Overheard at the United Astrology Conference

I’ve long been an avid eavesdropper, and the wireless revolution has created more opportunities for me to engage in this fascinating pastime as people have personal conversations in public places on their cell phones. Early this morning, I was sitting in the lobby of the Denver Sheraton, where 1,500 astrologers from 48 countries have gathered for the United Astrology Conference.

The subject of my interest was a meeting between an astrological software developer and a venture capitalist for an astro matchmaking service that comes with social networking features. I did a quick Google search and it does appear that some dating sites have tried to incorporate astrology, but nothing big-time jumped out at me.

Of course, in India, where no one marries without consulting an astrologer, I’m sure something like this already exists. But what these guys were talking about was e-Harmony meets MySpace and AstrologyZone. The only problem I anticipate with something like this is the tendency of people, particularly those past the age of 30, to lie about their age.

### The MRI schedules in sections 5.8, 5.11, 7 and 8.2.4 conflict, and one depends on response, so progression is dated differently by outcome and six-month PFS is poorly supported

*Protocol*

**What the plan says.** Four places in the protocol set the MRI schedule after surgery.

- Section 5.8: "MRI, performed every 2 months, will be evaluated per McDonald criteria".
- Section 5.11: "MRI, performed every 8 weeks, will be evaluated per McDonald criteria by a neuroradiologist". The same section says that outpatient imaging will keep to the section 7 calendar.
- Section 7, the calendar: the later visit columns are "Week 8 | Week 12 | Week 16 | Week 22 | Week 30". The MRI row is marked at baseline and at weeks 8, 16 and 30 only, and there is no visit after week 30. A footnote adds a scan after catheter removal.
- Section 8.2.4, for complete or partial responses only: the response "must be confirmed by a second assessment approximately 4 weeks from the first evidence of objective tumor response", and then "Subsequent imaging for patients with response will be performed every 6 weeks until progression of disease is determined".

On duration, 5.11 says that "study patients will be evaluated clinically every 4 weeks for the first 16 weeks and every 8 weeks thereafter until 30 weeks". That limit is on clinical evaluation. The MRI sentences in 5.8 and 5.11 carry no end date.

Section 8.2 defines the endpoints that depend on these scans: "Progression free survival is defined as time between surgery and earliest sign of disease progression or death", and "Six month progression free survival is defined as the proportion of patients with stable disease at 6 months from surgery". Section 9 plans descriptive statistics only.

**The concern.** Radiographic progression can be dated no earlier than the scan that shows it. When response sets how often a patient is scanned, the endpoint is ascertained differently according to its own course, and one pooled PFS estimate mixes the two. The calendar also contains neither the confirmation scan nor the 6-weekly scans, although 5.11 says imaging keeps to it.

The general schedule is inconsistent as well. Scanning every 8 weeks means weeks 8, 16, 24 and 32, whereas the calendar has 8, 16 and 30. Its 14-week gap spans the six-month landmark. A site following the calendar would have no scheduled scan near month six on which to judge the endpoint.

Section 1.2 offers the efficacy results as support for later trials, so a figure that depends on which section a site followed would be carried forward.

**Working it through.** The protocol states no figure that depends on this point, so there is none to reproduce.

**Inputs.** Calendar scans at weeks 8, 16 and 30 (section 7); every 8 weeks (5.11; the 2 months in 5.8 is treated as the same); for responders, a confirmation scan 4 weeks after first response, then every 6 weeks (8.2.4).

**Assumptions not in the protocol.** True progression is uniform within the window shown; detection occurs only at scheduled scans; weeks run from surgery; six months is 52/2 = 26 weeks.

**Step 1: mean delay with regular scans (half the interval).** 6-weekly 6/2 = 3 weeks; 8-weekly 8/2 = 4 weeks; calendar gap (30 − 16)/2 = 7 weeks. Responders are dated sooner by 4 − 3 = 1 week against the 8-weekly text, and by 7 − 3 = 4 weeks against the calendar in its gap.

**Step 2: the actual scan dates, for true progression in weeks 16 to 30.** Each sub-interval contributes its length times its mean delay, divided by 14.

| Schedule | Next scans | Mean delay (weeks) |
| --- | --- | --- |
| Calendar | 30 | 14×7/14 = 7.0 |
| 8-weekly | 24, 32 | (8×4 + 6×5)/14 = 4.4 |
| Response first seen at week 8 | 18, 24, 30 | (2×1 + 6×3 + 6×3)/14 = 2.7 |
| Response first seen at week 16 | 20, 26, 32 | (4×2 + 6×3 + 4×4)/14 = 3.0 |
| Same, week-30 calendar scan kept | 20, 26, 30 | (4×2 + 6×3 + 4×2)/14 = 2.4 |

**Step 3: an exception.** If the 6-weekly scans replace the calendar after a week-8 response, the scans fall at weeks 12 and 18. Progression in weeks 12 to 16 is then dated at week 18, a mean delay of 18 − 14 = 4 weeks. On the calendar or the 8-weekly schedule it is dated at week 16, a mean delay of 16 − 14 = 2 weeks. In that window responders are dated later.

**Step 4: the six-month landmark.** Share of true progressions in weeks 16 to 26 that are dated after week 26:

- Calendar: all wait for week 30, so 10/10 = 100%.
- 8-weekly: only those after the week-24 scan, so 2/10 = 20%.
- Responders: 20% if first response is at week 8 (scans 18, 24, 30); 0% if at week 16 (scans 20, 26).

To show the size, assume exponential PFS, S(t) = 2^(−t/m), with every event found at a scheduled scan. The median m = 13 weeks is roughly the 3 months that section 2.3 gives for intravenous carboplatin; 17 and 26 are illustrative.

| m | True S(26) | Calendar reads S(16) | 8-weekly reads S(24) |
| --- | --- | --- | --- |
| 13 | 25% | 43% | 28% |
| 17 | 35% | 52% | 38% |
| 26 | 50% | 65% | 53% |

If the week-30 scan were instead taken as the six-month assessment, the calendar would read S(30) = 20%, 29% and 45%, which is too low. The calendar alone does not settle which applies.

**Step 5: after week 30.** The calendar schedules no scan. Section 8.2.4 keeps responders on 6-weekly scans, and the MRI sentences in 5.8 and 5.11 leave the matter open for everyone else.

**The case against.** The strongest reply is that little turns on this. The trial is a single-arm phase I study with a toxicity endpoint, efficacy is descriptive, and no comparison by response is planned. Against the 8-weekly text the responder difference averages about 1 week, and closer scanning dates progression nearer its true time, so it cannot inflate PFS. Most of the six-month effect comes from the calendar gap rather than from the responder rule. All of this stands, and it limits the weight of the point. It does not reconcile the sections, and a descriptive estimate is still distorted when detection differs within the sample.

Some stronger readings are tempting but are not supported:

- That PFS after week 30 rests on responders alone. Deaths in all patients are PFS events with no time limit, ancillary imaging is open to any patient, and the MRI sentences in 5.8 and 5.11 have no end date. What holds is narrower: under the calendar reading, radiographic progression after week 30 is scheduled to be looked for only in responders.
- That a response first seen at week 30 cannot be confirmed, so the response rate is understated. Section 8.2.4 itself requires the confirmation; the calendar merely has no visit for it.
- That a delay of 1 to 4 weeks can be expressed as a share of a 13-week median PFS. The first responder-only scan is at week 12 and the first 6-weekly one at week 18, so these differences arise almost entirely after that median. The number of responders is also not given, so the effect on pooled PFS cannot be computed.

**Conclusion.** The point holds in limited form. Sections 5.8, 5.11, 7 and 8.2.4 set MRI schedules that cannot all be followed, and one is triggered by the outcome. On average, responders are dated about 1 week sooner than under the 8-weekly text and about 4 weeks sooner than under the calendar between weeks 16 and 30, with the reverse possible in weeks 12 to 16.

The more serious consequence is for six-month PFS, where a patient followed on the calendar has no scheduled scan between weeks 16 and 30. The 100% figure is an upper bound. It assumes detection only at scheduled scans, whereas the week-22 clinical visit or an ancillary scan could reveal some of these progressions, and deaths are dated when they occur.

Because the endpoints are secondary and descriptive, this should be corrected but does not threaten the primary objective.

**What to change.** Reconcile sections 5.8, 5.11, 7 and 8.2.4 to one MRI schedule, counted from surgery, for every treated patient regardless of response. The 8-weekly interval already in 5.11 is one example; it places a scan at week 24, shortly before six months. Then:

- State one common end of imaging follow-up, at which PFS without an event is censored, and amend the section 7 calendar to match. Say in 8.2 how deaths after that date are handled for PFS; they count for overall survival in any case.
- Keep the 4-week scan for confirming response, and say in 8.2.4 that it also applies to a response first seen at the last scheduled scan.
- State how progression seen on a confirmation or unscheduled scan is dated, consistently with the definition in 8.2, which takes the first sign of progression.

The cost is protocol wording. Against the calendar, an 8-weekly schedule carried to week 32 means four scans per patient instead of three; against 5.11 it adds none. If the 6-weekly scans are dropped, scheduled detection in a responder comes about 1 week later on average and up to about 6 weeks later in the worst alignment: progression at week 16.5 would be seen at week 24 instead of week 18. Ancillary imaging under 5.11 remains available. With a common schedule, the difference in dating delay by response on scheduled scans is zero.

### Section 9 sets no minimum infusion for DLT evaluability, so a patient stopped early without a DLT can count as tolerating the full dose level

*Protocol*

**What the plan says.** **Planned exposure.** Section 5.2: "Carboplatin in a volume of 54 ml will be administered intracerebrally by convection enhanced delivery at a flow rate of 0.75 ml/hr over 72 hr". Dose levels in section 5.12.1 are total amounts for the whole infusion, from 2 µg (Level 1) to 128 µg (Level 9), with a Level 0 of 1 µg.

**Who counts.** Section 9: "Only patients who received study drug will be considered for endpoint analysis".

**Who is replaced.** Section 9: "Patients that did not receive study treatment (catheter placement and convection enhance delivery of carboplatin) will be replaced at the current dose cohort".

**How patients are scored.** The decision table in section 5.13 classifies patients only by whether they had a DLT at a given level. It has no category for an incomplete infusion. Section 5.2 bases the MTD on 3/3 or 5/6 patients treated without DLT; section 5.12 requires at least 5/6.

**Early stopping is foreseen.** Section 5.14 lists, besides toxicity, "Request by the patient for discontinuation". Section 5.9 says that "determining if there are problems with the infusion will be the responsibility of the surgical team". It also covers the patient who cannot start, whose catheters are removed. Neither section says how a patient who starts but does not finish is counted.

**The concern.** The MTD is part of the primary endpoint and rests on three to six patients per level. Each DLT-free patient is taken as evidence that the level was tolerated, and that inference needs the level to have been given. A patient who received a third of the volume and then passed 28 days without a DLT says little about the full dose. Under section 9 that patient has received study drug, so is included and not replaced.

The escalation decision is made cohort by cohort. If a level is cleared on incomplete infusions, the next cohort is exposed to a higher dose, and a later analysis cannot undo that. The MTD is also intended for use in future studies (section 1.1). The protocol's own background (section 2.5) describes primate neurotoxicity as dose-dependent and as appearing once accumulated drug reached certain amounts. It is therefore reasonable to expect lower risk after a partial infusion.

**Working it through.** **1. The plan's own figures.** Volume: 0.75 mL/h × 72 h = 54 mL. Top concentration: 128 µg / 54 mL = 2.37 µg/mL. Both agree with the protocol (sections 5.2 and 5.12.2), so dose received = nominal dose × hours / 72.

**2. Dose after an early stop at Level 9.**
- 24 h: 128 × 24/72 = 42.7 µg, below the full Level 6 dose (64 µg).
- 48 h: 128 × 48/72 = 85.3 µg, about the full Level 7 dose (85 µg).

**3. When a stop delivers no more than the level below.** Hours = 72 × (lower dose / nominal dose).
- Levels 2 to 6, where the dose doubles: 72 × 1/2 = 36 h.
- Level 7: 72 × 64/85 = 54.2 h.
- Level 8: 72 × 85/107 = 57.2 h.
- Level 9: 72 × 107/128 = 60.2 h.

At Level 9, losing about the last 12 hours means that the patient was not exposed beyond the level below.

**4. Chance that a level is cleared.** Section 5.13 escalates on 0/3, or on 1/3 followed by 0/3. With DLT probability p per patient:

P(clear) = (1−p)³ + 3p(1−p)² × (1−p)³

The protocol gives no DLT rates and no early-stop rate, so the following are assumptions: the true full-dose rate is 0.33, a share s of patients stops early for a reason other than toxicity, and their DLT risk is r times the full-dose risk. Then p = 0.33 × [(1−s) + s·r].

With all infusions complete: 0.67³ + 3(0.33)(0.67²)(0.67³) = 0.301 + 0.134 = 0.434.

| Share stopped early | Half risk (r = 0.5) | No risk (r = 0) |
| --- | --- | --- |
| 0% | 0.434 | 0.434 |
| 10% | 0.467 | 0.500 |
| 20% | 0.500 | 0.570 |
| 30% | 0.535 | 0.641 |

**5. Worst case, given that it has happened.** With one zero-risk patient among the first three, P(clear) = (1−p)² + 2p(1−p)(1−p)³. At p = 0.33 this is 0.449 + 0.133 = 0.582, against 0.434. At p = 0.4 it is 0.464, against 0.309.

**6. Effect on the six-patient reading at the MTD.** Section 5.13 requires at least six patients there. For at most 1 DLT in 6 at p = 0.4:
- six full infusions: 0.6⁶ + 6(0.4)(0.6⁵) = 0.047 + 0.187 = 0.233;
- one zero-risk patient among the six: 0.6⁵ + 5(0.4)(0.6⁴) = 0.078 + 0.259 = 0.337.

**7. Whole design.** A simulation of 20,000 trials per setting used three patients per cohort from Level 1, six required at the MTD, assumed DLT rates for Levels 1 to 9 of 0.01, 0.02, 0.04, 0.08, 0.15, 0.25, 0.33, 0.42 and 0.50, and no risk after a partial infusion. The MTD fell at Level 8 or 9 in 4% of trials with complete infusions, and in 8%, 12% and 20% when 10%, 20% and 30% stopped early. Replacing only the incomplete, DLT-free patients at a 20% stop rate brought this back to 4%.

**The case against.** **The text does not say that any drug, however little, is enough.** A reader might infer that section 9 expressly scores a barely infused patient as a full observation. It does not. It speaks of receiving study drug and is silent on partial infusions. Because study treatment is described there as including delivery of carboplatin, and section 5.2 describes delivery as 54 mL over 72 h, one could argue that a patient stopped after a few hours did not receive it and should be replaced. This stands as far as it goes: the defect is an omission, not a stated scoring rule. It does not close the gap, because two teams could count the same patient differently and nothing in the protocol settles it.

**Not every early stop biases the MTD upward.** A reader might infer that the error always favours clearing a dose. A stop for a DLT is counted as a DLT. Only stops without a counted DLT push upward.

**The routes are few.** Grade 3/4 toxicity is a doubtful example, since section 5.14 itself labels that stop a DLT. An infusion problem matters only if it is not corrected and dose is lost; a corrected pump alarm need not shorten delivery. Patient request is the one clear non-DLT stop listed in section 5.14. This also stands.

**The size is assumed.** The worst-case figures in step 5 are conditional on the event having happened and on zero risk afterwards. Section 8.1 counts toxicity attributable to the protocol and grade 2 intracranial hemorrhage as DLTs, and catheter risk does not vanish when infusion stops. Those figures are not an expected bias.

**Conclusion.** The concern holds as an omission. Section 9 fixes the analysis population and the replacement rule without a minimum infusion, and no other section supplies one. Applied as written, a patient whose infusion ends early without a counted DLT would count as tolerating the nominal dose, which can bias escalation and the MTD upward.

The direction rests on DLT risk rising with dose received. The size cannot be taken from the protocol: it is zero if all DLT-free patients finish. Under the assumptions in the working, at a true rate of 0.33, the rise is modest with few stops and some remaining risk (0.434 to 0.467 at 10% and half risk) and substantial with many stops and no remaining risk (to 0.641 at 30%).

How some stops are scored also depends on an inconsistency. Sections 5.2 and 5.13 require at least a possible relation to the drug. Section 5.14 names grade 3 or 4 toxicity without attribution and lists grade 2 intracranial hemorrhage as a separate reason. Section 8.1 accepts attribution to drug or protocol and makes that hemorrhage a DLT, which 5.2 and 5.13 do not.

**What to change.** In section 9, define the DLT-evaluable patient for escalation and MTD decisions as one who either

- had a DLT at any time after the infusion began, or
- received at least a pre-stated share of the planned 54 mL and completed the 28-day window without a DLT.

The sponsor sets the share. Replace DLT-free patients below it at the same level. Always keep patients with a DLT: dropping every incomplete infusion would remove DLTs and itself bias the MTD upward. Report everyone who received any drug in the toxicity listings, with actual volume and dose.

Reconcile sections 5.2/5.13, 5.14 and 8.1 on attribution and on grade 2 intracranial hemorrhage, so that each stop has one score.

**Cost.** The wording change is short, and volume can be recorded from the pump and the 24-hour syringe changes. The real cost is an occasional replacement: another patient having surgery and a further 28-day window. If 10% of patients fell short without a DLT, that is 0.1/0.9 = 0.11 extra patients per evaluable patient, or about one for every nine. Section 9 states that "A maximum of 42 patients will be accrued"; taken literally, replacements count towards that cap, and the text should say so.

Case in point: One of my former sweethearts gave me a birthdate of July 30, 1931. Based on this information, I calculated a composite that I thought was a beautiful thing. I even threw a birthday party for him for a special year. Fast-forward through four years of entanglement in a complicated triangle and his license falls out of his wallet one day.

As I picked it up and say, “What a nice photo this is for a license,” his face turned white. I didn’t look at the birthdate because I had no reason to believe he was lying. As I handed the license back to him, he confessed that he had shaved two years off of his life and that his real birthday was July 30, 1929. You gotta love those vain Leos!

If memory serves me correctly, the new composite had Sun square Neptune, the planet of disillusionment and deceit in it.

So good luck to any astrological dating service that accepts a date of birth without supporting documentation!